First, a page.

Few players have had their valuation discussed and debated more fervently in Scotland than Celtic’s Moussa Dembele. The Frenchman has been linked with moves away from Celtic Park for fees ranging from £10 million to £40 million.
Even before he’d made 30 appearances following his move from Fulham, he was already been talked about as a former Celtic player such was his initial impact, both in the league and in European competition, plus a starring performance for France under-21s against England.
For the last three transfer windows he has been regularly splashed across the back pages. Even on Christmas Day it was reported that he was joining Brighton & Hove Albion. French giants Marseille are the latest team ‘set to sign Dembele’. He’s already ‘nearly’ signed for Manchester United and AC Milan, Crystal Palace and West Ham United.
It wouldn’t be remiss to suggest that the speculation finally affected the player in the build up to the latest January transfer window. Perhaps he did see his future away from Celtic Park. Brendan Rodgers was routinely asked about a possible departure and noted how unhelpful it is for the player who, himself, did not rule out a move.
Rodgers said: “Speculation can be very unhelpful for a young player. If you are an experienced player you get used to it. But if you’ve been linked with so many clubs over a period of time, then it surely can be unsettling. It’s not something that ends up being good for a player.”
Celtic played nine times in December. Dembele was left out the squad once, left on the bench twice and failed to score. When he did play it wasn’t the focused striker who can run the best centre-backs ragged. It was largely his worst spell in a Celtic top; caught on his heels, his play wasn’t joined up and his composure was lacking as if he was guilty of overthinking.
Players can be fit as a fiddle but if they are not playing with a clear head it can have a substantial affect on performance, more so than a little niggle can have. The way a player feels is huge in determining their output. A murky mindset where concentration is not 100 per cent will see players react slower; the picture they have of the game developing will be hazy, which leads to tunnel vision and playing for themselves. It then becomes a cycle of frustration.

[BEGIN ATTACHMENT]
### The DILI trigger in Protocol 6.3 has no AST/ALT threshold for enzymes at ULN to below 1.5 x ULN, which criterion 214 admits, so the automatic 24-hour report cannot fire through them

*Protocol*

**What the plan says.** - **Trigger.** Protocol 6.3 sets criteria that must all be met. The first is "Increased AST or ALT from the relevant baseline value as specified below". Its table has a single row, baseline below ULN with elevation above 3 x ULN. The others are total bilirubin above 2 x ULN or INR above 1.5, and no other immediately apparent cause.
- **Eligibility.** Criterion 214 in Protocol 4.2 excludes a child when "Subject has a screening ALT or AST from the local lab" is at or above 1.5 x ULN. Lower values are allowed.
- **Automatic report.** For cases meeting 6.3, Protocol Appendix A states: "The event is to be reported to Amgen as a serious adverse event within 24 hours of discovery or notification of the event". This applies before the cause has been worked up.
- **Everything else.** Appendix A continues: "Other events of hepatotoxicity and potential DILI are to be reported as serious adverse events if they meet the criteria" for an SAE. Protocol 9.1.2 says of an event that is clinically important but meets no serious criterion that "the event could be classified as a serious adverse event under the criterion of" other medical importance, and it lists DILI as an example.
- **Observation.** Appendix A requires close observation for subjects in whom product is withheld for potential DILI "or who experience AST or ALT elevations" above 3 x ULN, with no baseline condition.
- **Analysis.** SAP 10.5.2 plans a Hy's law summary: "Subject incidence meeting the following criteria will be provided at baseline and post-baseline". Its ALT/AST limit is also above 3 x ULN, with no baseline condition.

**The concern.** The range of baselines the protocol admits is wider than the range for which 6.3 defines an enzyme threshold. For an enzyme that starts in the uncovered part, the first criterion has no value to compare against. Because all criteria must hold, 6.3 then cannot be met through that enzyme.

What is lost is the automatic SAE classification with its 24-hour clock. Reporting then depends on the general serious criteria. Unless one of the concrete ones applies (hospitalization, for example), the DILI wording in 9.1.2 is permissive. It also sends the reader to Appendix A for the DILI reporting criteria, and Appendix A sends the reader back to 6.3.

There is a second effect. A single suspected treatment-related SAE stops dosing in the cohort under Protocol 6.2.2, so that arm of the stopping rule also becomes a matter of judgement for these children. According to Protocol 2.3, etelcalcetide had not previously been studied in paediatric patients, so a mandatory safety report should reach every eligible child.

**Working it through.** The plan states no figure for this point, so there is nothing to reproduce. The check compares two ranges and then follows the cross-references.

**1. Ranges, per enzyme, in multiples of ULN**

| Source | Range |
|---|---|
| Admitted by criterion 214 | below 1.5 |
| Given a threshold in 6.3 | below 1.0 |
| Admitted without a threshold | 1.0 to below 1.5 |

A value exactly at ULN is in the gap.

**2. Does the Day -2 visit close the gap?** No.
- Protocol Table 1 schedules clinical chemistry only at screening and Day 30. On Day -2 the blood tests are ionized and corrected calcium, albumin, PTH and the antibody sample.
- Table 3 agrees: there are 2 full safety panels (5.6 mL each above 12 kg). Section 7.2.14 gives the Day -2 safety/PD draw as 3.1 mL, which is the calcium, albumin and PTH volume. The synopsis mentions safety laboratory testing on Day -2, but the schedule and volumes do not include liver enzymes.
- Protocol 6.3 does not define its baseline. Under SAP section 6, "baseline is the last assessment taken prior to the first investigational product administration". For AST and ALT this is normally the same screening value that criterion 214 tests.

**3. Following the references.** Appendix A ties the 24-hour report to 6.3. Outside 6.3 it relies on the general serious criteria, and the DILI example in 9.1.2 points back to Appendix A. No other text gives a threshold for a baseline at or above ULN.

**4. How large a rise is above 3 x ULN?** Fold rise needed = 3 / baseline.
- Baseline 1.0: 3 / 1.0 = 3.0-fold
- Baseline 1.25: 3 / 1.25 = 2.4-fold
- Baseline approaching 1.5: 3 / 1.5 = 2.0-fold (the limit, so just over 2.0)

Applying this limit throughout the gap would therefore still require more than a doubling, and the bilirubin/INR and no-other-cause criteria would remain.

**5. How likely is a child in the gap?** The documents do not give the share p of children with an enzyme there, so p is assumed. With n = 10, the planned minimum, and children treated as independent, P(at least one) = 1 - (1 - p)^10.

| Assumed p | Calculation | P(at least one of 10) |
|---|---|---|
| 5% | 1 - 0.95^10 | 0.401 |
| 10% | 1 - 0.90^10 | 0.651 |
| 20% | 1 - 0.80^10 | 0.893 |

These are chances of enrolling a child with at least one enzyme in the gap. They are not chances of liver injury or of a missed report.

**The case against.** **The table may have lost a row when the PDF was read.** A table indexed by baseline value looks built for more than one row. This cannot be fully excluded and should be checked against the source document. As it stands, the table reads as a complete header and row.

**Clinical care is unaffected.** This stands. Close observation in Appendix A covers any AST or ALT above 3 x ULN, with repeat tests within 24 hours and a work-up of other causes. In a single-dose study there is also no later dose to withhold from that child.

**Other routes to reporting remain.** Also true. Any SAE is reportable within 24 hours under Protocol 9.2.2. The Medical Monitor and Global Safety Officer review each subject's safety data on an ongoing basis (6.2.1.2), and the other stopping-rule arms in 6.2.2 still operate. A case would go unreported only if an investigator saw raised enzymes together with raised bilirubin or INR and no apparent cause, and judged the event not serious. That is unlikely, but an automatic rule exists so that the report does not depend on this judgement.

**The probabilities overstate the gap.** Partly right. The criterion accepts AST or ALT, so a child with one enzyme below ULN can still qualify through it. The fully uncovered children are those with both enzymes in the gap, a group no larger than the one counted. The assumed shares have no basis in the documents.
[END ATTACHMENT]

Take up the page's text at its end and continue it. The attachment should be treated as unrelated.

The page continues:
It is therefore understandable Rodgers started or simply left Dembele on the bench when speculation was rife. It was savvy man management and showed an understanding of the situation where Dembele’s presence on the field may have been more of a hindrance than a help.
After such an impressive debut season for Celtic the second campaign has been stop-start, owing to hamstring problems, and slightly underwhelming on the face of it. But delve deeper and the perceived drop off for Dembele is not there. Prior to the Old Firm game Dembele was sitting at a goal or assist every 76 minutes, compared to one every 77 minutes last season. He then went and scored one and set up one in Celtic’s 3-2 win.
Dembele’s impact and all-round performance in the most recent Old Firm game should not have come as a surprise. After all it was a big game, perhaps the biggest league encounter between the sides since Rangers’ 2012 financial meltdown. It was made for Dembele who has proven himself to be Celtic’s ultimate big-game player.
As soon as Fabio Cardoso arrived on the pitch he spotted a glaring weakness in Rangers’ backline. He shrugged him off at ease for the opening goal before spinning and playing an excellent first time pass to Odsonne Edouard for the winning goal.
Hitting 32 goals in his debut season saw him talked up as an expert finisher, even if he wasn’t the most natural at the club. But what was overlooked was his facilitating. It is something which he has continued to improve with seven league assists this season, compared to eight in the whole of last term. He leads the league for assists per 90 minutes.
But, as ever, strikers are remembered for their goals: their big contributions in crucial moments. It is here where the Frenchman thrives, and is the reason he is continually linked with moves to one of Europe’s elite leagues. For Celtic, both Dembele and Griffiths have very similar scoring rates. The former averages 0.56 goals per game, the latter 0.55, albeit Griffiths has played nearly 100 matches more.
Specifically looking at games we can class as ‘big’ the difference becomes clear. (Big games in this instance are defined as those against Rangers and Aberdeen, semi-finals and finals, as well all European games, excluding second round Champions League qualifiers, due to the standard of opposition.) Dembele has netted 19 times in 32 games (0.59 goals per game). Griffiths too has struck 19 times, but in 59 games (0.32 goals per game). Of Dembele’s 13 goals this season eight have arrived in big matches. It should be worth re-emphasising, he’s still 21.
There has been a suggestion, an expectation even, that he will depart the club this summer. The move, of course, has to be one which suits both parties. The player should be wary of having his development stunted by becoming a bit-part players somewhere, while the club can’t allow player or agent power to dictate their decision. On the pitch, however, Celtic will find Dembele very difficult to replace if he does exit.
They struck gold when they convinced the striker to move north of the border. Under Rodgers he has turned into a platinum forward, a high-level operator who will go down as one of the finest bits of business a football club has done. Yet, no fan sings about shrewd business acumen. They will hope that the Frenchman will continue in the east end of Glasgow. If he does, they can rely on him to turn up on the big occasions to produce big moments.